Russell W. Carlson did his undergraduate work at North Park College in Chicago, IL. After serving four years in the United States Navy, he resumed his studies, receiving his Ph.D in Biochemistry from the University of Colorado at Boulder. He then performed two years of post-doctoral research at the University of Colorado. Dr. Carlson served as Professor with the Chemistry Department at Eastern Illinois University in Charleston, IL. In 1988 Dr. Carlson became a member of the Complex Carbohydrate Research Center at the University of Georgia in Athens, GA where he currently serves as Technical Director, Professor of Biochemistry & Molecular Biology, and Adjunct Professor of Microbiology.
1976-78. University of Colorado, Boulder, Chemistry Department. NSF and NIH Postdoctoral Fellow 1976 University of Colorado, Boulder. Ph.D., Biochemistry.Dissertation: Purification and Characterization of Ascorbate-2-Sulfate Sulfohydrolase from Bovine Liver.

1974 University of Colorado, Boulder. M.S., Biochemistry. Thesis: Purification and Characterization of Ascorbate-2-Sulfate Sulfohydrolase from Bovine Liver. 1968 North Park College, Chicago, Illinois. B.A. in Chemistry & Mathematics
Research Interests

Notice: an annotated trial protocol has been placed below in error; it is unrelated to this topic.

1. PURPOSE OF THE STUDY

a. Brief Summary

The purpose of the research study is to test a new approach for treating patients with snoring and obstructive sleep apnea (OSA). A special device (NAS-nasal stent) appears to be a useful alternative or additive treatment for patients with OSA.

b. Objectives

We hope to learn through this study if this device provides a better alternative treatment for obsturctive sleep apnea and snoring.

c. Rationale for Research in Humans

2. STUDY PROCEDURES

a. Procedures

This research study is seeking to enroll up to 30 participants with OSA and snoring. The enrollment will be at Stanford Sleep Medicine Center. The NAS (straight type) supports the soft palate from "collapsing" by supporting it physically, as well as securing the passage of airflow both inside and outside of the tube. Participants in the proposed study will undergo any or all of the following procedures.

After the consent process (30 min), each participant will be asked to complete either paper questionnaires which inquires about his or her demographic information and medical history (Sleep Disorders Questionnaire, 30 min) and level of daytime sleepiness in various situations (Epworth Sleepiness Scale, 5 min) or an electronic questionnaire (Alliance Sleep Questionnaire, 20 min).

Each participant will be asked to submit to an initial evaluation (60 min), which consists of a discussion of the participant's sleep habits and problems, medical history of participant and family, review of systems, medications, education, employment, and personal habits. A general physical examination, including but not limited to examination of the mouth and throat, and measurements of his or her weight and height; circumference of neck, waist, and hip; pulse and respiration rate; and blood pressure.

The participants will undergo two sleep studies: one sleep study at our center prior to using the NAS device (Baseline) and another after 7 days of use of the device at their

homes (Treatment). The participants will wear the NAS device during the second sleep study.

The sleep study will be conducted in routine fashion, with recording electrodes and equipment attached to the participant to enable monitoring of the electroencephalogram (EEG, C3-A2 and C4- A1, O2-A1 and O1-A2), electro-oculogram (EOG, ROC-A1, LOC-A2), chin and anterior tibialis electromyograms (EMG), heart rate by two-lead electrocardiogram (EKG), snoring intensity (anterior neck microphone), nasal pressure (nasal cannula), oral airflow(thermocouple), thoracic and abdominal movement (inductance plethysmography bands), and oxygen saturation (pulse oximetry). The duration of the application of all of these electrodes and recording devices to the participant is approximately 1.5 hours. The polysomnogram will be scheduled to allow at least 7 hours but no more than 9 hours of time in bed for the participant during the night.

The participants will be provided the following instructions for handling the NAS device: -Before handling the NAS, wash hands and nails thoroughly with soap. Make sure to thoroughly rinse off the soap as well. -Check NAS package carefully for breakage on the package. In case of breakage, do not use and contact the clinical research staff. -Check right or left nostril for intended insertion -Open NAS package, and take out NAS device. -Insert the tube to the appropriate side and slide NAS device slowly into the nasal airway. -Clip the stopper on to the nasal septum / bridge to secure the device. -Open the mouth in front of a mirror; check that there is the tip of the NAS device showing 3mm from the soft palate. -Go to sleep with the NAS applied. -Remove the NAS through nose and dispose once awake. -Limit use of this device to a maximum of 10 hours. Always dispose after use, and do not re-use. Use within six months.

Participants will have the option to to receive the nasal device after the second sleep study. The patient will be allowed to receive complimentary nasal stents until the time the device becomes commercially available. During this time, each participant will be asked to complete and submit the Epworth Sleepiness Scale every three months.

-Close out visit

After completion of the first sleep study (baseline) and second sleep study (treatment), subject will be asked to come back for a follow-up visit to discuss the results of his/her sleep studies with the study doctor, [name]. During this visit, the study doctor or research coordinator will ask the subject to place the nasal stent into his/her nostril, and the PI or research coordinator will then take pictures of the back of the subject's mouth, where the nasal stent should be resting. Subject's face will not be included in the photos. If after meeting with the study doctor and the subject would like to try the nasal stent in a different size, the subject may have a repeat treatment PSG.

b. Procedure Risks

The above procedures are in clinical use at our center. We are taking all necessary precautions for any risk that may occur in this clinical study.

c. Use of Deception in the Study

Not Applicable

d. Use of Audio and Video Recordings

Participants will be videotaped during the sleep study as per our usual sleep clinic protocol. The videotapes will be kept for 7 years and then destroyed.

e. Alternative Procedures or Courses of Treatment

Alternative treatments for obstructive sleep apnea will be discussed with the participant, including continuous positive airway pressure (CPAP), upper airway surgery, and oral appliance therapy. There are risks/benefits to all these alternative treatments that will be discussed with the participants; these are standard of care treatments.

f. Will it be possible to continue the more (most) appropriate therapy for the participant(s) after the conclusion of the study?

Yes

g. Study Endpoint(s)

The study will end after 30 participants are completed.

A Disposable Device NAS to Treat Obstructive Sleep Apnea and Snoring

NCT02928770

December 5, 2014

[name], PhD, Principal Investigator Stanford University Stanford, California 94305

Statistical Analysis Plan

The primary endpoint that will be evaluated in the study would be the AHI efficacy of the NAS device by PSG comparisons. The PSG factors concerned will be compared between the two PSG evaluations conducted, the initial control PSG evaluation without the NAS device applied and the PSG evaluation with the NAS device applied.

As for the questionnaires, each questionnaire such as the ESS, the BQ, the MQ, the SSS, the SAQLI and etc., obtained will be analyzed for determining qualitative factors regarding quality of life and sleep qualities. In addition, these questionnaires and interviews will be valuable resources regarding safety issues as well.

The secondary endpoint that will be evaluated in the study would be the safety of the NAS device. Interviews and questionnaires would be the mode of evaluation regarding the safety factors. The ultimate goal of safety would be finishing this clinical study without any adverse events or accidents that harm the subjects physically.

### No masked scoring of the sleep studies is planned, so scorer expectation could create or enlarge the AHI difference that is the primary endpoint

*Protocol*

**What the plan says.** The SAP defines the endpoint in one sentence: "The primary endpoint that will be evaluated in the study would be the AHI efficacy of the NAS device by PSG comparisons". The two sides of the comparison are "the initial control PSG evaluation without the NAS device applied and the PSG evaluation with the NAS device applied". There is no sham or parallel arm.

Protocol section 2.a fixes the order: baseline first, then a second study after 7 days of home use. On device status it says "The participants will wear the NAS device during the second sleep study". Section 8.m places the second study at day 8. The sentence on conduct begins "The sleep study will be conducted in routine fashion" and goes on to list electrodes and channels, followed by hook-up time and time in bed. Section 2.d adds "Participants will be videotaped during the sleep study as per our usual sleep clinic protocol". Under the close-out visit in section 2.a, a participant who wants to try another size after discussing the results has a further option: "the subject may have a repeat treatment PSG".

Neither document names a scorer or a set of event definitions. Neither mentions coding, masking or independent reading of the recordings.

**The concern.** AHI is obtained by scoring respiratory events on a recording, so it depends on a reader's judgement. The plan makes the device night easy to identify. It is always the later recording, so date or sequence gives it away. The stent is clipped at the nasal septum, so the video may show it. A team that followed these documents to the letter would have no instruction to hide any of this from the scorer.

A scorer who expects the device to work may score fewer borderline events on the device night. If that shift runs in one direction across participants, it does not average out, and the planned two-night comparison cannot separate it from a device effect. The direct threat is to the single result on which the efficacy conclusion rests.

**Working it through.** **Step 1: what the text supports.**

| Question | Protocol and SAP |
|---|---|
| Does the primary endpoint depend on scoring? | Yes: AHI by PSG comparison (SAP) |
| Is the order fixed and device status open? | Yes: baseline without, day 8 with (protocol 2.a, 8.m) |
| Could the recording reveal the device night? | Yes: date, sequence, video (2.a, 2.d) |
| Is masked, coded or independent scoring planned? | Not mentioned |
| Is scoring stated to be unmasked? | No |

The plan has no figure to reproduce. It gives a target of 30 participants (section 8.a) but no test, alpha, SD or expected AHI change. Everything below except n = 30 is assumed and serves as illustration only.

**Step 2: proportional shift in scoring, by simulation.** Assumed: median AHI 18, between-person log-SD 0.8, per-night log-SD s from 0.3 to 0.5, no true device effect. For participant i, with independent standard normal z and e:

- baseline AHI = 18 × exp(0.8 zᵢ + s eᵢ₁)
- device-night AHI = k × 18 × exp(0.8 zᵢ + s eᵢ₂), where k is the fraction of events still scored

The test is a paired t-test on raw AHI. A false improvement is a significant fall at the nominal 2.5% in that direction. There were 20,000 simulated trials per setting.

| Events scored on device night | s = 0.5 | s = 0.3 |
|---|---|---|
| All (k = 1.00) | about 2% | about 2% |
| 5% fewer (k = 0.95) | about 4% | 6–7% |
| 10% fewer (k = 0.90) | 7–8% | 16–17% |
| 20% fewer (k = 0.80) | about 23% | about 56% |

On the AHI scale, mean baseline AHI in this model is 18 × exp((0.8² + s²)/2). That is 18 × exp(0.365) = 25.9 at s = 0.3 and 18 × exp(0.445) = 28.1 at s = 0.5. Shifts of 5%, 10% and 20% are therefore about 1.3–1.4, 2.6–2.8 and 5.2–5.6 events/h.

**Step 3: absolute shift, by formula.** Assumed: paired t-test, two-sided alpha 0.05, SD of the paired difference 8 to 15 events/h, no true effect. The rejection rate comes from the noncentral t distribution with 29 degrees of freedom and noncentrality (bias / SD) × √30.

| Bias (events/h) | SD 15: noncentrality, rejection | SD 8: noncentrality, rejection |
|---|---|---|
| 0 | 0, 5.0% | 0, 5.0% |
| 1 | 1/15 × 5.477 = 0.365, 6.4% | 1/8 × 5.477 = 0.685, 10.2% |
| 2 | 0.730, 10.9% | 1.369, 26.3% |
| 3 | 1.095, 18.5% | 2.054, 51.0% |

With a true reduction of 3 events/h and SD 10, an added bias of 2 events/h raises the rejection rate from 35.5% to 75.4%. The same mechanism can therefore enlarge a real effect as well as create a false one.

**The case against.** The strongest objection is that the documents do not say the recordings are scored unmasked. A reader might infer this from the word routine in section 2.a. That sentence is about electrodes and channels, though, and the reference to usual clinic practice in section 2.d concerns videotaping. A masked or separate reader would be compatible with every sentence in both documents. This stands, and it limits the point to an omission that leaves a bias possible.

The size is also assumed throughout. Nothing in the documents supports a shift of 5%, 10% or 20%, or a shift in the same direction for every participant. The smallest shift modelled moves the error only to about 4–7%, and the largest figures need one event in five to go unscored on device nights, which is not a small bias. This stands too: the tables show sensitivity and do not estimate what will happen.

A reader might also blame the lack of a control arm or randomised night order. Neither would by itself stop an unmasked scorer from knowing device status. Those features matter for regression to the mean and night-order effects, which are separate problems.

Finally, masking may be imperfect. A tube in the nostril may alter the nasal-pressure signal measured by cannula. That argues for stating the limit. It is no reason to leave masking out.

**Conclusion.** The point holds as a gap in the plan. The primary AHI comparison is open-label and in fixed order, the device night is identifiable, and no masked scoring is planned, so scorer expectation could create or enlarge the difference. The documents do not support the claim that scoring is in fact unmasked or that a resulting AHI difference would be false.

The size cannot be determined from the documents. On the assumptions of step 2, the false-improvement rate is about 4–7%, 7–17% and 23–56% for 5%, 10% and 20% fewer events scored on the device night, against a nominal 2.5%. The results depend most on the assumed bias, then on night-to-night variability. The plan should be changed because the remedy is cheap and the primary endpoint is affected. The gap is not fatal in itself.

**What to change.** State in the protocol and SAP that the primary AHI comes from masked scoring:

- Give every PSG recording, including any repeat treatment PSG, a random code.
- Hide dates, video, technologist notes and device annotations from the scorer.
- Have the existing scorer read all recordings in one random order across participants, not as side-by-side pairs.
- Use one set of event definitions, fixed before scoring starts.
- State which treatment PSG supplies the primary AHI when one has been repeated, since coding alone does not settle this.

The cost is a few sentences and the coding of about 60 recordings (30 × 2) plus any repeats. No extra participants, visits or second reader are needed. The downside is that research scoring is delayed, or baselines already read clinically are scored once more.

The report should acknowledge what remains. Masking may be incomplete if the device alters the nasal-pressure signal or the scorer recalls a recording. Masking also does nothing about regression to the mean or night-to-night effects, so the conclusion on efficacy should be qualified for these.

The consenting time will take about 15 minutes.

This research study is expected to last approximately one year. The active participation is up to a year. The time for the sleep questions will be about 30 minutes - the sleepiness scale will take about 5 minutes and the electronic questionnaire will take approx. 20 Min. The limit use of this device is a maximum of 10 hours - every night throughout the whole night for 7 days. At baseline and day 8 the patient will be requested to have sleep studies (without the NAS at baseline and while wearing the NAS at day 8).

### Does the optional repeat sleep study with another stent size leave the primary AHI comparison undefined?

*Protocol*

Dr. Carlson's research is directed toward determining how a bacterium can infect a plant or animal cell. One system under investigation is the beneficial (symbiotic) infection of legumes (pea, bean, alfalfa, clover, etc.) by nitrogen-fixing bacteria called rhizobia. Complex molecules that are part of the cell membrane of these bacteria are required for infection of the plant root cells and the focus of this research is to determine the function of specific changes to these molecules that occur when the bacterium comes into contact with the plant cell. This project has potential practical applications for the improvement of crop yields, understanding plant development, and how the plant defends itself against potential pathogens. Dr. Carlson also has projects directed toward determining the mechanism of virulence of pathogenic bacteria such as those which cause meningitis. This work has potential applications for the development of vaccines, and for the prevention of sepsis (also known as toxic shock). To support this research, Dr. Carlson has received grants in excess of $6 million from the National Science Foundation, the National Institutes of Health, and the U.S. Dept. of Agriculture.
He has authored and co-authored more than 125 articles in various peer-reviewed journals, has three patents, and has given numerous invited lectures at various meetings and Universities throughout the U.S. as well is in Europe and South America.